Went into Madura with Colonel and Golly – I was due to stay with one Doakes, manager of the mill and drawing 6000/- a month. I arrive at his house, a palace set on the highest hill around Madura, and with a wonderful view, if it wasn’t an Indian one, and find no one there, he being still at his office. I have the sort of 7th guest bedroom, but it has all modern conveniences and a pair of good Persian carpets. I have tea, look longingly at the swimming pool, and then drink the breeze from the highest point for a considerable time.
Eventually Doakes arrives, but doesn’t expect me as I should be with some others in the mills, the Essex’s, who have arranged a party for me. I shift house and meet them at the Khatak dance we put on – then back to dinner at the Essex’s. They have a Swiss girl – Hildegard – up from Tuticorin for my partner. During dinner Mrs Essex gets pretty tight, she is an Australian with a cockney accent. And we go on to the club dance at about 10pm, everyone pretty tight, bar me and the Swiss miss, and calling me “Lootenant”. Return from dance at 3am having done pretty well keeping Swiss miss out of hands of proletariat – John and Reggie & co. We five are the only ones from the Regiment – and do pretty well in the Palais Glide, when Golly and John bend back so far they crash to the floor amidst loud applause.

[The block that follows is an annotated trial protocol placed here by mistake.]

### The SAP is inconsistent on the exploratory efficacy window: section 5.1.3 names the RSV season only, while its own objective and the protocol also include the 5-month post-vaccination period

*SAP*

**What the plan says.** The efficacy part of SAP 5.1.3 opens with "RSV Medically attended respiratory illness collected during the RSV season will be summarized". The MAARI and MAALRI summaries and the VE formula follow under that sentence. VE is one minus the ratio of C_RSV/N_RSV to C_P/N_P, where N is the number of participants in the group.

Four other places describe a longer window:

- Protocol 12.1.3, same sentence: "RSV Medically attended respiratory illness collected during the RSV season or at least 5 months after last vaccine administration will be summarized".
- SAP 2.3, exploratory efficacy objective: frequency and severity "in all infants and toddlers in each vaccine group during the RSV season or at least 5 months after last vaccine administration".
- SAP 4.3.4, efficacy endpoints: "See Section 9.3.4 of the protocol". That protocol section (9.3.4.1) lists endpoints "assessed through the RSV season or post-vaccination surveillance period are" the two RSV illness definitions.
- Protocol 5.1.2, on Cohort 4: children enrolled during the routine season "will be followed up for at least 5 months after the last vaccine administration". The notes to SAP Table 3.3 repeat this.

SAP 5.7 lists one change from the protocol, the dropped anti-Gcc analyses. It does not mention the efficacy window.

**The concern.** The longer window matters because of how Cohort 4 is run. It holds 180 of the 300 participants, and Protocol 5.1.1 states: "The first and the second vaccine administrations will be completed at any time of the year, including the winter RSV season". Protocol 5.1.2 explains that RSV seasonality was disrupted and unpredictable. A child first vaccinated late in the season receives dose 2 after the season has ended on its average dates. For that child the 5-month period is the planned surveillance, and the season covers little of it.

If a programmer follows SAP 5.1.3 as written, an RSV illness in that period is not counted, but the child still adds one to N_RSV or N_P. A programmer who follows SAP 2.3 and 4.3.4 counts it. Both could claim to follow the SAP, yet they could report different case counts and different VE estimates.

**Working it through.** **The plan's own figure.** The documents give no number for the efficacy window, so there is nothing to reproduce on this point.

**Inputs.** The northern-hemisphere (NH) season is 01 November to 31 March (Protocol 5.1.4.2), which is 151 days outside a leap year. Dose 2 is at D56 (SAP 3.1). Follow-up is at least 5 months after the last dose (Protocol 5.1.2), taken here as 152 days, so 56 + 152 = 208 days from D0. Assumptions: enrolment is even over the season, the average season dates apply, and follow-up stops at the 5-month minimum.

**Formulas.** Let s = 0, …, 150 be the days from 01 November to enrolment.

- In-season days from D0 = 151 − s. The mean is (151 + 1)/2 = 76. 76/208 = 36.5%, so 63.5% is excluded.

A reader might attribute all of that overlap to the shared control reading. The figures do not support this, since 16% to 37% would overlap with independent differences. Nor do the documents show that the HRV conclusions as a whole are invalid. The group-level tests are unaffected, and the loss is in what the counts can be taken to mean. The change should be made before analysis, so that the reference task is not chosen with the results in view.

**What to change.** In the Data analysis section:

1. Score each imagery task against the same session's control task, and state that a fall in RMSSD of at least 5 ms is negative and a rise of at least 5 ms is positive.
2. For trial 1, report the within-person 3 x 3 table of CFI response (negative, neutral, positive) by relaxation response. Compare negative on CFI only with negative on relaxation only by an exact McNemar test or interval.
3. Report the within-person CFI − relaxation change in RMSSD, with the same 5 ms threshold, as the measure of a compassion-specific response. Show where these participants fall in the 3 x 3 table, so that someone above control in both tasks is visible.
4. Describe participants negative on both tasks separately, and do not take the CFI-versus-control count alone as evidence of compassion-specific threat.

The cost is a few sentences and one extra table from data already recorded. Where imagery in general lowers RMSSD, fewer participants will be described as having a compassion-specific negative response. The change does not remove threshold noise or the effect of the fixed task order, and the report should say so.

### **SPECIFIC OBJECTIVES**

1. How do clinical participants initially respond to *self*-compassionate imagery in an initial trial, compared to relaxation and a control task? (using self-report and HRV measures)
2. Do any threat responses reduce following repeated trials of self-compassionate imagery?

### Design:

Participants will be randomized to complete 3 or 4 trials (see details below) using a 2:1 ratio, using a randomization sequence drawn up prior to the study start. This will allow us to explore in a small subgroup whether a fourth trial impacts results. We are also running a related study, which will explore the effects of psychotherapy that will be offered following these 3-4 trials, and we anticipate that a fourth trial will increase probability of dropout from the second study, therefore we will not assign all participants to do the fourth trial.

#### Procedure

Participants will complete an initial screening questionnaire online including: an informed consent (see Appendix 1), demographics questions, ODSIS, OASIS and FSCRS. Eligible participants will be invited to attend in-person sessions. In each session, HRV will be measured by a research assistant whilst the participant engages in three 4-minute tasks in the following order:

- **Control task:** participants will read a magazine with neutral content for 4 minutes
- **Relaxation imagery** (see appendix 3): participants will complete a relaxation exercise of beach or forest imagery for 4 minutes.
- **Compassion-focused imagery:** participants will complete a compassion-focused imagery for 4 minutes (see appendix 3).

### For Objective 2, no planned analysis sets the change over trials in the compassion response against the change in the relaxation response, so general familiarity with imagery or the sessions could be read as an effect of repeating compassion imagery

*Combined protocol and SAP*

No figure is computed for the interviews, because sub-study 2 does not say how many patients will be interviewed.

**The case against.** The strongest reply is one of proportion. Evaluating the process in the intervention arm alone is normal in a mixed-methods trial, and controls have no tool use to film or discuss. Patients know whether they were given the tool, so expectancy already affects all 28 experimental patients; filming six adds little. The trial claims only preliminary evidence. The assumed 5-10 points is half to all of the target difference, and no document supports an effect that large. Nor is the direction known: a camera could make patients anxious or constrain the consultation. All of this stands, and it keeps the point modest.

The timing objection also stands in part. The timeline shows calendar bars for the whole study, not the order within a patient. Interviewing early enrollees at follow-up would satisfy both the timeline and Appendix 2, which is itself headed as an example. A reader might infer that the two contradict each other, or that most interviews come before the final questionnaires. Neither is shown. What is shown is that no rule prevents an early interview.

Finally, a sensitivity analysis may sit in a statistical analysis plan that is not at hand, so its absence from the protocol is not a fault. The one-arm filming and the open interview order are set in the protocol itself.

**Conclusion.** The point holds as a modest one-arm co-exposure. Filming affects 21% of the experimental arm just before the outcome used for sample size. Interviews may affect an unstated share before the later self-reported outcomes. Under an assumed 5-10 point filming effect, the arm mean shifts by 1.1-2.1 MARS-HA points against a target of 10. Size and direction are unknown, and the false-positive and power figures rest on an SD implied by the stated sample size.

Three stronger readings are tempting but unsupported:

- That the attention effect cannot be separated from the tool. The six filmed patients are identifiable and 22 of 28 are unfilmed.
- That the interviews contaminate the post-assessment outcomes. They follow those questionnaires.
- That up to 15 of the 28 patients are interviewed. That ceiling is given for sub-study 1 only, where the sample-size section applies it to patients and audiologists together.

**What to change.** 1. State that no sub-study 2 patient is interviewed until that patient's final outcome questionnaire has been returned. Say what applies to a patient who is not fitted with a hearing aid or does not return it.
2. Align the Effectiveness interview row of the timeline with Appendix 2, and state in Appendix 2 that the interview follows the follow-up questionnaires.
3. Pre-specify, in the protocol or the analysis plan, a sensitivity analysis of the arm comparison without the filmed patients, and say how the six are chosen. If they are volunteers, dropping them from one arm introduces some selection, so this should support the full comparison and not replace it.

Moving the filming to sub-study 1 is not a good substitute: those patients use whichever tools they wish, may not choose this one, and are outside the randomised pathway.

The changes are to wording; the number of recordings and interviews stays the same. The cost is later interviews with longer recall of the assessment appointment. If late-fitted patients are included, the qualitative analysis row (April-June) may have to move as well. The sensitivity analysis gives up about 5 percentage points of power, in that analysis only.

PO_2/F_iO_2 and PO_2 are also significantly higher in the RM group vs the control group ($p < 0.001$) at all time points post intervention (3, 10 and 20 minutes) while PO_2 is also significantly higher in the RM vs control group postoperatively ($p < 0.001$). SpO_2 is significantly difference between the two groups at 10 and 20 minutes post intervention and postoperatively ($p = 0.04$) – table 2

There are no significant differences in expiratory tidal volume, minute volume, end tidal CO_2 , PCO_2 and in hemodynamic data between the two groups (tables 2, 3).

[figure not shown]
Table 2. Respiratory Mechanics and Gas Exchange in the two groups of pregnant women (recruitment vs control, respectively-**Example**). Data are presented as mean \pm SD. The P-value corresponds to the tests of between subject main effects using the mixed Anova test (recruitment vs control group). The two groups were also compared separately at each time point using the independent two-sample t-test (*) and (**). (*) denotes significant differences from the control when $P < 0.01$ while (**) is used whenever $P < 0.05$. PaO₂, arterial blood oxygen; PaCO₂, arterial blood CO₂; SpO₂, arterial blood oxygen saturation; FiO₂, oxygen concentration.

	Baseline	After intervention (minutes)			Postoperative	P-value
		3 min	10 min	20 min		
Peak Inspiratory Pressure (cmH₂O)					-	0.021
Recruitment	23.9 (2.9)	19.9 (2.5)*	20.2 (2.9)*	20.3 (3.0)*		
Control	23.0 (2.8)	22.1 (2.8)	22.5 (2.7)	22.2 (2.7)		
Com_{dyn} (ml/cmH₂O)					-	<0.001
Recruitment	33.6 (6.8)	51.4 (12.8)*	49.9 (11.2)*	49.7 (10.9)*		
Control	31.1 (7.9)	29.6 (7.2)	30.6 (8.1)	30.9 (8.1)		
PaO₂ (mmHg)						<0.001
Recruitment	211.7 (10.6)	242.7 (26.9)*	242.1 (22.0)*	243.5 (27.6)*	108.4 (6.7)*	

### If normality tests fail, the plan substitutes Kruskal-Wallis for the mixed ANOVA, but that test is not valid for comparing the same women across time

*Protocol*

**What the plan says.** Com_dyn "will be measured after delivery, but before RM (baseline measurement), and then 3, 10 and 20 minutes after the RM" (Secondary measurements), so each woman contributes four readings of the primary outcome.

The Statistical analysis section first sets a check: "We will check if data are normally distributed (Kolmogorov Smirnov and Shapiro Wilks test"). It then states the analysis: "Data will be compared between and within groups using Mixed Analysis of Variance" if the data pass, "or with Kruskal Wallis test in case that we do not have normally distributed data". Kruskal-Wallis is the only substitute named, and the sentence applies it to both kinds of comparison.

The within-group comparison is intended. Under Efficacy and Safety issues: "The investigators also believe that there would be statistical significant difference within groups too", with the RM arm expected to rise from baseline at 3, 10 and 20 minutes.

Arrange to shoot with Doakes in the morning, but on waking up I can’t take it, and don’t go. Leave Essex at 2pm and home with Colonel and Golly in car. Out that night at 1am until about 9 – sleep 10.30am until about 4pm and out again at 1am, in bed midday until about 5pm. Then last night in bed. I didn’t mind mind going out at night in Razmak – there were bullets about, you knew that, and it made it more interesting. But climbing through cactus after ‘Popeyekanoor’ or ‘Sodapaniswami’ – I would rather stay in bed.
Last night Madura came here to a drinks party, but some shite in the S.P.M.R., and the Mills I suppose, brought out the Swiss miss and kept her all the time. A pretty good party and Mrs Essex in great form. They all reckon to come and laugh at us when we march into Madura, 30 miles, on 22nd. General Norton arrived today to watch Coy field firing scheme. He choses C Coy, and as Pearson is manager I have to do it. God knows what will happen – or I don’t – and a night scheme tonight to catch one “Champagne”. I shouldn’t feel much like marching after that, to Madura.